Governor Cuomo announced the plans last Friday, but he had originally floated the idea back in September. The Farley Building sits to the west of Penn Station and under Cuomo's scheme, it will go from once holding letters to instead accommodating 700,000 square feet of retail, commercial, and dining areas with the Moynihan Hall serving as a train hall for Amtrak and LIRR services.
"Fifty years after the loss of the original Penn Station structure, passengers will once again experience a world-class rail hub worthy of New York," Cuomo said in a press release. "The Farley Building’s Moynihan Train Hall is two decades in the making, and we are proud that this project is finally a reality. With better access to trains and subways and state-of-the-art infrastructure, the Moynihan Train Hall seamlessly joins history, architectural design, and function, bringing the nation’s busiest rail station into the 21st century."
McKim, Mead and White designed both the Farley Building and the original Penn Station. The latter was lost in 1963 but now the New York architecture firm's work will once again be used for the station, serving as a grand entrance. Inside Moynihan Hall, where nine platforms and 17 tracks will be accessible, a 92-foot high skylight will be built above the hall's iconic steel trusses. The hall will also facilitate access to the Eighth Avenue Subway as well as provide an entrance to the station from 9th Avenue.
In addition to the work being done at Moynihan Hall, the width of the 33rd Street Corridor will be almost tripled as part of a "comprehensive redesign" of the LIRR concourse. Cuomo's office also stated plans for "extensive renovation" to the adjacent Seventh and Eighth Avenue subway stations. Furthermore, additional changes to Penn Station include upgraded lighting and signage, new digital screens, and adding LED panels that projecting blue skies.
According to Crain's New York, Cuomo's plans will only aid around a fifth of Penn Station's 600,000 daily commuters. The work is scheduled to be complete by the end of 2020. That, however, might not be soon enough for those in line for what Cuomo has described as an upcoming "summer of hell" with track shutdowns for repairs set to cause commuter despair. "You'll see… breakdowns for the foreseeable future," said Cuomo. "We need major renovations at Penn and… an organization that can actually do them."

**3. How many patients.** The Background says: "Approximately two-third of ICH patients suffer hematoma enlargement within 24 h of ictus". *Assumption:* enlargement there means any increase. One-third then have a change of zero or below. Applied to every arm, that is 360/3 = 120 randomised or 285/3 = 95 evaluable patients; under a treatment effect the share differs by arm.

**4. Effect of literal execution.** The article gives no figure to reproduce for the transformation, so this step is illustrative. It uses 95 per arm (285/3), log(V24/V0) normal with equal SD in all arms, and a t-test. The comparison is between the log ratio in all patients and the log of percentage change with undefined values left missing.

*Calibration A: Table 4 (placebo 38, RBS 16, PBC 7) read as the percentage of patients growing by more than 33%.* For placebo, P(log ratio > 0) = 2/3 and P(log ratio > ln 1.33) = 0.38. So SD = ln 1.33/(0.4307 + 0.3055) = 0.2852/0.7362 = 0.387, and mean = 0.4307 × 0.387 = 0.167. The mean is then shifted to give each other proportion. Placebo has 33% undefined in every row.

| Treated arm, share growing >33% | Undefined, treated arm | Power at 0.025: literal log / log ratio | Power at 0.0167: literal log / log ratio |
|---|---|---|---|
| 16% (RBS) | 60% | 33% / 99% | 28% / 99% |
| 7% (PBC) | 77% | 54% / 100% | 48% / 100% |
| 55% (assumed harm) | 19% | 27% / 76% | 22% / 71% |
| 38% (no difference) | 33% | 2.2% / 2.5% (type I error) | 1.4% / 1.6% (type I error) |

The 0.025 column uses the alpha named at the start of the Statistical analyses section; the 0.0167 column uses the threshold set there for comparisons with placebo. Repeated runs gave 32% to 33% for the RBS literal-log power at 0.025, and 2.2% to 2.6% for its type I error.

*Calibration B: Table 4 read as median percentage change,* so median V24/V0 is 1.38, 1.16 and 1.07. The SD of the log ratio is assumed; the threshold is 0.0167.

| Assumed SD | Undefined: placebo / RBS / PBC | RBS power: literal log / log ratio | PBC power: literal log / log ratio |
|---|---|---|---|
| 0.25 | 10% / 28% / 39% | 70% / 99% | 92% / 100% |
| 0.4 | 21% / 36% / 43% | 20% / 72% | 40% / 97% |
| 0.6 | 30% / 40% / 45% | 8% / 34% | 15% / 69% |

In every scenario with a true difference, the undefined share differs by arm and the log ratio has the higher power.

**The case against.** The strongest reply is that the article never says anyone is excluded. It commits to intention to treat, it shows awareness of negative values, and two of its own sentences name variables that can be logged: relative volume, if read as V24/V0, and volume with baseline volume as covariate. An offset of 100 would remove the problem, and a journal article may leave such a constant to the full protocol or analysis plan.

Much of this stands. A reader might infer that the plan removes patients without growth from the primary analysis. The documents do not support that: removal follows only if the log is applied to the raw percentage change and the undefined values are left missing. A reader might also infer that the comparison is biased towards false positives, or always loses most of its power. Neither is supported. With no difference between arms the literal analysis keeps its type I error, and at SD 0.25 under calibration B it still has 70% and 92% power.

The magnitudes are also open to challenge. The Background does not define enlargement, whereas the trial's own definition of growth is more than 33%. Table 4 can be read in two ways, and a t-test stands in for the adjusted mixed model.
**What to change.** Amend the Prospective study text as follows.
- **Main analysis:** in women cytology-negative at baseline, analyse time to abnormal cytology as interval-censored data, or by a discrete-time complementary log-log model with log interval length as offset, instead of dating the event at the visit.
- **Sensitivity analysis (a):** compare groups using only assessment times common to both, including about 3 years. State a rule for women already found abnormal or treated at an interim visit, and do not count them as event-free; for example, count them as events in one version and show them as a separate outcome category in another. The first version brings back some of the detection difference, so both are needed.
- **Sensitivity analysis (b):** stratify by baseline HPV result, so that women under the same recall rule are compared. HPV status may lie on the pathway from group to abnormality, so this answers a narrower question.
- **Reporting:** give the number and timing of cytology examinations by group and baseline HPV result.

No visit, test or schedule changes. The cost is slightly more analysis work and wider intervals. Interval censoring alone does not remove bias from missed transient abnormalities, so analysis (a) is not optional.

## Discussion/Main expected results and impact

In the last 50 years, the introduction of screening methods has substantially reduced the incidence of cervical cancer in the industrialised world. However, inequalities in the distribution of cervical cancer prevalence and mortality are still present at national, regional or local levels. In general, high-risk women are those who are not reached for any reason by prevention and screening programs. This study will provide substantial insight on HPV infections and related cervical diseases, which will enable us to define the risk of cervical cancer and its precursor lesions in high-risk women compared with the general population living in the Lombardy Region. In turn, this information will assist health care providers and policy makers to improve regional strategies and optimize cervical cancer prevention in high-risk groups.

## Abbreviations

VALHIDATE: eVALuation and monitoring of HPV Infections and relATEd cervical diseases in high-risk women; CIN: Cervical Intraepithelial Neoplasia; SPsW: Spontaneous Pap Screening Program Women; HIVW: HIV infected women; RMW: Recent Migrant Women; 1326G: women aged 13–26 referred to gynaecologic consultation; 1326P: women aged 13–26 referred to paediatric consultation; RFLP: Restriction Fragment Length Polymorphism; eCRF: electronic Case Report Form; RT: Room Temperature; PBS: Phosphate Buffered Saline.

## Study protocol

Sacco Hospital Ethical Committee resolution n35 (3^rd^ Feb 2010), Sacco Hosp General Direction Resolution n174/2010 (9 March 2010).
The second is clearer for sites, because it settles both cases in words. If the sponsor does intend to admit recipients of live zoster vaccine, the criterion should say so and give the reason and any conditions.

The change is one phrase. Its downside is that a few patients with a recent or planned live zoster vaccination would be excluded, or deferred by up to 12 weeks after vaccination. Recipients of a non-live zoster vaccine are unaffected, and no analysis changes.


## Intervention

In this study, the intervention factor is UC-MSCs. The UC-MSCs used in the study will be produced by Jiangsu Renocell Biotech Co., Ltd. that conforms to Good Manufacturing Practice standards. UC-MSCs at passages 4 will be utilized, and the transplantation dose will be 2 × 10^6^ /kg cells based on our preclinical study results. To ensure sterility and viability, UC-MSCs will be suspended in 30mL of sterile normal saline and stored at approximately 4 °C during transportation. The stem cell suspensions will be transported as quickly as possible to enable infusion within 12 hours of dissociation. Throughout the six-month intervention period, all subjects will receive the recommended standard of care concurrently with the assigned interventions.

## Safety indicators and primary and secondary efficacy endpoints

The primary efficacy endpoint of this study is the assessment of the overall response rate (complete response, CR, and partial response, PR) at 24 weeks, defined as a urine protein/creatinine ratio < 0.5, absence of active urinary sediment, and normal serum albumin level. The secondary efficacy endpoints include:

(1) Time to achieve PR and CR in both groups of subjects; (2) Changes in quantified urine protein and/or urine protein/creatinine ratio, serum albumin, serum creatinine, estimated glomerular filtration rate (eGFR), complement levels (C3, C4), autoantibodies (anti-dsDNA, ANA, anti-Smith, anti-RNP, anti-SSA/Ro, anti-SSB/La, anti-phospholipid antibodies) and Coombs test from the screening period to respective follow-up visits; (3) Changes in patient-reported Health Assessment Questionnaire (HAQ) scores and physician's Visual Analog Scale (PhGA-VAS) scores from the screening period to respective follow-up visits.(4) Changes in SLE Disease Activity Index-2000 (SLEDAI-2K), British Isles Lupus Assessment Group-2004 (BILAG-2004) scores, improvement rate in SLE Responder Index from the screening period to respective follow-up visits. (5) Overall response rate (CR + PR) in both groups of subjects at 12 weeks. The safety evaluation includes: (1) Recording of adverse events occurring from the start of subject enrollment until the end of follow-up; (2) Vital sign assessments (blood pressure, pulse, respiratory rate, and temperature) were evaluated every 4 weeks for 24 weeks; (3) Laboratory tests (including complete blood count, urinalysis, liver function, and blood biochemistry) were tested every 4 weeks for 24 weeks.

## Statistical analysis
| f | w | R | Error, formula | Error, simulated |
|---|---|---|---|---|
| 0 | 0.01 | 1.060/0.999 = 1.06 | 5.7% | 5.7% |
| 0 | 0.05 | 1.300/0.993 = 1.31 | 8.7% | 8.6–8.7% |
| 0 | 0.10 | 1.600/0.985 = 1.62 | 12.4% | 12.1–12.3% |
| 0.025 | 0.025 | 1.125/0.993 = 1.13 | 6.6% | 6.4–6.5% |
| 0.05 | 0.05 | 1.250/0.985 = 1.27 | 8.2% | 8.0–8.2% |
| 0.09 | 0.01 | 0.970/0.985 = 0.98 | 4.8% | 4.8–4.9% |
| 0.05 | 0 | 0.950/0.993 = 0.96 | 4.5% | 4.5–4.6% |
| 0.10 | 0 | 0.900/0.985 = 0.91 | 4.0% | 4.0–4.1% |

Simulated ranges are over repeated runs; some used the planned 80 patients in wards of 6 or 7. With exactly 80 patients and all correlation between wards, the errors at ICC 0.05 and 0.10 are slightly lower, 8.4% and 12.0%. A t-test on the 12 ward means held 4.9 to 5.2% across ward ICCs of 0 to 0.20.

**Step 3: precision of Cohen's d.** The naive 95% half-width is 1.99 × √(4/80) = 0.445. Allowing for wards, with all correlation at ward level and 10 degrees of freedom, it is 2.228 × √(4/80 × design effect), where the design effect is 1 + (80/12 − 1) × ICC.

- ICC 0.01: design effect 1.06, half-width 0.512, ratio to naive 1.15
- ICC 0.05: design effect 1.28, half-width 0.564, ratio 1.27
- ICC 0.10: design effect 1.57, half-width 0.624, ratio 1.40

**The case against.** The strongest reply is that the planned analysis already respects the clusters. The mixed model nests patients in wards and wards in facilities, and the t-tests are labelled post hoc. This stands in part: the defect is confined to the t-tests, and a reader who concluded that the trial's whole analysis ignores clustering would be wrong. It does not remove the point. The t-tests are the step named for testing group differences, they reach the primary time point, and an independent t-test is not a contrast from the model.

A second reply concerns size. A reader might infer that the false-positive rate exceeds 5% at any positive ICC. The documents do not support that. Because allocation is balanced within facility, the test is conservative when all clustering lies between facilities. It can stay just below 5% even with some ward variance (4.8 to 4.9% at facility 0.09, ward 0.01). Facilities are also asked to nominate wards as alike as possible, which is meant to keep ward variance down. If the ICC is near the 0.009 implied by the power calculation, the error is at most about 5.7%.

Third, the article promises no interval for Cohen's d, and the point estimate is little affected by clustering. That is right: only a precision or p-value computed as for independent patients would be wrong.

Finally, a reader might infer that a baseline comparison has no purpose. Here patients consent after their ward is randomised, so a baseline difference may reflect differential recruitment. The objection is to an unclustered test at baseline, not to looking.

"We would be crazy to do something without Vornado," Tom Wright, president of the Regional Plan Association, who was named Cuomo's committee for the Penn Station project, told Crain's. "They have shown themselves willing to put skin in the game, and they see what's good for the public is also good for them. An improved station boosts the value of so much of Vornado's real estate."
The plan is being carried out and financed by Empire State Development and Related Companies, Vornado Realty LP, and construction firm Skanska's U.S. arm. Divided up, $550 million will be state supplied and $420 million will come from Amtrak, the MTA, the Port Authority and federal grants. The remaining $630 will be provided by Vornado and Skanska who in return for building it will have the right to run the new commercial concourse.